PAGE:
On the Other Hand by Mark Rushton
The call for change and cost-saving was renewed Monday evening thanks to a smartphone text message from my sister.
“If she can do it, why can’t you?” was the response from my home bill-payer.
My sister declared in the text “I’ve cancelled the house phone.” She will now receive communications only through her cell phone, something that has been argued for in this house for some time.
The reason, put bluntly to me, is “no one ever calls on the land-line anymore, except for telemarketers,” along with, I might add, wrong numbers that invariably ring the phone at 3 a.m. or thereabouts.
It is rare for someone under 40 to have a land-line these days. Change is slow for those over a certain age as we cling to the notion that others may want to find us, and that the first course of action is to look us up in the phone book.
But even that source of information is rapidly diminishing in size because they don’t include cell phone numbers. I can’t remember (other than a call last week from someone older than me) who has contacted me in years, based on the directory.
Then my angst at disappearing into the ether was assuaged somewhat by checking my listing in the phone book. There, under my home number is listed “Mark’s FAX line.” I cancelled that number years ago, and haven’t had a fax machine for a decade or more.
As for sending documents, it’s now easy to scan them to email and print at your leisure, never worrying that the information hasn’t arrived due to the fax machine running out of paper or ink.
Why pay for any service that is rarely used has been the argument presented to me lately. Additionally, with the bundled phone, cable and internet bill hovering near $200 per month, why are we paying for all those television channels we never watch?
The latter question is difficult to refute. Other than one bored evening a week or so ago, I haven’t watched one minute of “entertainment” TV in more than a month. Even Canucks hockey has been long off my radar.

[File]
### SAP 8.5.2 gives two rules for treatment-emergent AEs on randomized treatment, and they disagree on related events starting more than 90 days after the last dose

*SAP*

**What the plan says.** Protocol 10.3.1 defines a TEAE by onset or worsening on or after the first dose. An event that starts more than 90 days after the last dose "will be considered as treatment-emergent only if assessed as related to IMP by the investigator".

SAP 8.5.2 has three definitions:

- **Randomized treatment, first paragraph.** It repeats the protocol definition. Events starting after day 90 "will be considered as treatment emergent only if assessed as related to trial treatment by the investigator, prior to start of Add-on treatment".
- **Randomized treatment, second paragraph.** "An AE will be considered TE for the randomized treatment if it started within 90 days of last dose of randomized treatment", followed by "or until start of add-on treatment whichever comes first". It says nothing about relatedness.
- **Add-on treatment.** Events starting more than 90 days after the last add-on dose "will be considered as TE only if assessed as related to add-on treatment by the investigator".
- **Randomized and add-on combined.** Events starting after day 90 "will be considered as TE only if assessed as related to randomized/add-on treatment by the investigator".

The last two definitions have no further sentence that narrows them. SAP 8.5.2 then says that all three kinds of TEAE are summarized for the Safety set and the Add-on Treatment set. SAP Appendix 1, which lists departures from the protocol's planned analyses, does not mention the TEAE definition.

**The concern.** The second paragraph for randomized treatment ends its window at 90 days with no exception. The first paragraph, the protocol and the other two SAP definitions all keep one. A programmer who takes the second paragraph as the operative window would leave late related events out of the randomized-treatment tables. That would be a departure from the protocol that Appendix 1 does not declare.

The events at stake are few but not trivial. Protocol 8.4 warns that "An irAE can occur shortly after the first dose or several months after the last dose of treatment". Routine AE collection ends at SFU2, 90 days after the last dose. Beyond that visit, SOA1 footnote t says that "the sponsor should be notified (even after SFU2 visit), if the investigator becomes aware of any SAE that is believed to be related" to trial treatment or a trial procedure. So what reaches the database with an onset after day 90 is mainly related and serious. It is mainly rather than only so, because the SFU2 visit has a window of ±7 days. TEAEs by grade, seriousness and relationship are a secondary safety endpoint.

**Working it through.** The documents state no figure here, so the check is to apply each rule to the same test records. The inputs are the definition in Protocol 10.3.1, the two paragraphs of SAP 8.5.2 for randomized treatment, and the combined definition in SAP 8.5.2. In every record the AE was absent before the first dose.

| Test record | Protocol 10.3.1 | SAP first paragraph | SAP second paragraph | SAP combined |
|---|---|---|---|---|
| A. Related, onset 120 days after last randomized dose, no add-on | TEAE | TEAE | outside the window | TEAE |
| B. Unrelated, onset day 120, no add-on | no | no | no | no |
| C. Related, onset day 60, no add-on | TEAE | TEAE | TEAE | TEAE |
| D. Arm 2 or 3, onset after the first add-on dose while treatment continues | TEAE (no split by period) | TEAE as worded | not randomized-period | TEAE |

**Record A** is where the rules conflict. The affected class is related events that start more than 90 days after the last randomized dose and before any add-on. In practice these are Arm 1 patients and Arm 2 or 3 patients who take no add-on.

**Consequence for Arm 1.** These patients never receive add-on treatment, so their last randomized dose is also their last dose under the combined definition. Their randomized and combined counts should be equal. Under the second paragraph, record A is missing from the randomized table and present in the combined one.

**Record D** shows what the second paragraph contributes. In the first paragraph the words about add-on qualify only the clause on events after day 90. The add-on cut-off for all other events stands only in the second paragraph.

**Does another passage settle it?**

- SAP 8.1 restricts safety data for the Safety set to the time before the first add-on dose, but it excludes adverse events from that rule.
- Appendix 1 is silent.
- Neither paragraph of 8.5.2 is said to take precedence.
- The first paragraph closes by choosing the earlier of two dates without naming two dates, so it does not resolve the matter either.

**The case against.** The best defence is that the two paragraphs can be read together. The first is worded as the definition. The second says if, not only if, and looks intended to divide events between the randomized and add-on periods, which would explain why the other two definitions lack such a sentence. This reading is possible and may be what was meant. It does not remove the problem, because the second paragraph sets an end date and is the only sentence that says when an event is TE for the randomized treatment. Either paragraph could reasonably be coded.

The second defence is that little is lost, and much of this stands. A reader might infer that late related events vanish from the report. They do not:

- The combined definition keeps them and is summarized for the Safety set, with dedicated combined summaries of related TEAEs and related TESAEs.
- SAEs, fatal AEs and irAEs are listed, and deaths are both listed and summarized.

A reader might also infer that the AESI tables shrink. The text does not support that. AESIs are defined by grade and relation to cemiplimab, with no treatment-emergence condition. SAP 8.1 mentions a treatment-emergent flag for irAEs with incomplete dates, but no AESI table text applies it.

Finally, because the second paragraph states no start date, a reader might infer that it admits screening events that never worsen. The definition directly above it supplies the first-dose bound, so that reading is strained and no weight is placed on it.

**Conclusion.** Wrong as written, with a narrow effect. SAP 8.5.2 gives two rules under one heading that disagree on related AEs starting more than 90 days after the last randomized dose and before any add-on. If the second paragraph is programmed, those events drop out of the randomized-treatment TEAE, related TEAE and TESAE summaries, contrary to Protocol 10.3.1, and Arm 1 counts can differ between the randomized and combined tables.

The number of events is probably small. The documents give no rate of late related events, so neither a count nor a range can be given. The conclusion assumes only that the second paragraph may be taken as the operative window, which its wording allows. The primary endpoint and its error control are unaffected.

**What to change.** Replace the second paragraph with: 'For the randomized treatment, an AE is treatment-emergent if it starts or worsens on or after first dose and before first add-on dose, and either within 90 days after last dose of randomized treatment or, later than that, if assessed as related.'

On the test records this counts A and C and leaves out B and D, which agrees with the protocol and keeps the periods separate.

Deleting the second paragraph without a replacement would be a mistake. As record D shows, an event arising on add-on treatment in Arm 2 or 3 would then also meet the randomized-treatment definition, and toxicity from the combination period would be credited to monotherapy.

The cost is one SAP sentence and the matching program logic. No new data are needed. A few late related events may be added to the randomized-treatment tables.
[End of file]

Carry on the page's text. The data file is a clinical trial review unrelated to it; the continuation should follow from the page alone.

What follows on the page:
Will I miss the home phone number, which has been imbedded in my memory for 30 or more years, and used as a personal identifier for many agencies and services? Perhaps in some odd way, but as I reconcile its impending cancellation, and a much more discriminating (and hopefully far cheaper) array of available television channels, I have to admit “good riddance.” The savings should be considerable.
On the other hand, I have been told reducing access to high-speed internet is not an option in our household.
The inter-connectivity with the world and all the information it offers is not, like the phone directory, a closed book.
So with the sound of saving money and eliminating annoying telemarketers, I am being dragged, not necessarily kicking and screaming, into the new age of communications.
As for contacting me when my name no longer appears in the phone book and you don’t have my cell number, there’s the internet or email, the address of which is readily available at the bottom of this column or online. If none of that works, do you really need to talk to me?